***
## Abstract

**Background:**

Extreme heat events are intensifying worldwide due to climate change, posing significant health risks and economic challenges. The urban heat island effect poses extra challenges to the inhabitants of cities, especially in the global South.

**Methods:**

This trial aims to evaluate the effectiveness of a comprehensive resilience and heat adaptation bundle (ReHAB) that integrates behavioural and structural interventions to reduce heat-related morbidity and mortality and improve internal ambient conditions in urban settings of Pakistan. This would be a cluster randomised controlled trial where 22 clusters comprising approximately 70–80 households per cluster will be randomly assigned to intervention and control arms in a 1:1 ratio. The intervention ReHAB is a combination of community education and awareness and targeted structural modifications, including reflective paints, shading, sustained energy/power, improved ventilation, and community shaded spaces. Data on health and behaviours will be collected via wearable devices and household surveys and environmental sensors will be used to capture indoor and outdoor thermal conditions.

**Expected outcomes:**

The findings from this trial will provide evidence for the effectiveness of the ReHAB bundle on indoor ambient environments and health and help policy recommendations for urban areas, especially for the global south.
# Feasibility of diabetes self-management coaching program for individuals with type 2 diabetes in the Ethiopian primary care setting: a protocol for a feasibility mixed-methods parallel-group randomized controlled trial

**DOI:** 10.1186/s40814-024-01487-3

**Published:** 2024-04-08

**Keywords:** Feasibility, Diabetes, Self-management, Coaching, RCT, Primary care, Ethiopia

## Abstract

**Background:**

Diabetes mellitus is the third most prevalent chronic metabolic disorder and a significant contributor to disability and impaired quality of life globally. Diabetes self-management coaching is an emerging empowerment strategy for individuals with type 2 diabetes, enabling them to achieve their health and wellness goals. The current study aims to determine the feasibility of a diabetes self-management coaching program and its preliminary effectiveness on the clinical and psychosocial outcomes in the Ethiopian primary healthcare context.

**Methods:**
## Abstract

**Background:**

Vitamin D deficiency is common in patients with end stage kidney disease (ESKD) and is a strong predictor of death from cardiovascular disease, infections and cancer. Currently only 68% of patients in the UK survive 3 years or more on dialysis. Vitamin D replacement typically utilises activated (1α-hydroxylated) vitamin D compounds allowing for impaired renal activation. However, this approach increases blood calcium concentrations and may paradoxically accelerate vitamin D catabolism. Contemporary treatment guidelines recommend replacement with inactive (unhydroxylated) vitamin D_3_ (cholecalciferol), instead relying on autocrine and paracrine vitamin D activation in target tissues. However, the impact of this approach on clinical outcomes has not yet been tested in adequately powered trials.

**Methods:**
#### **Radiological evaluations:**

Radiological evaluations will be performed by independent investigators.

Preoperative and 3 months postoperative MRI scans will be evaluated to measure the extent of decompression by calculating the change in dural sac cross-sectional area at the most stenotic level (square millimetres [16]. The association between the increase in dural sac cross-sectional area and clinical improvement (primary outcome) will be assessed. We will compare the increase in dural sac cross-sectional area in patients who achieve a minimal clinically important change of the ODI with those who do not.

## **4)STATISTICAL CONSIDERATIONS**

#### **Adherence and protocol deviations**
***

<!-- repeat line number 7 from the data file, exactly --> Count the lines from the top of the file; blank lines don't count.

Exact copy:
The findings from this trial will provide evidence for the effectiveness of the ReHAB bundle on indoor ambient environments and health and help policy recommendations for urban areas, especially for the global south.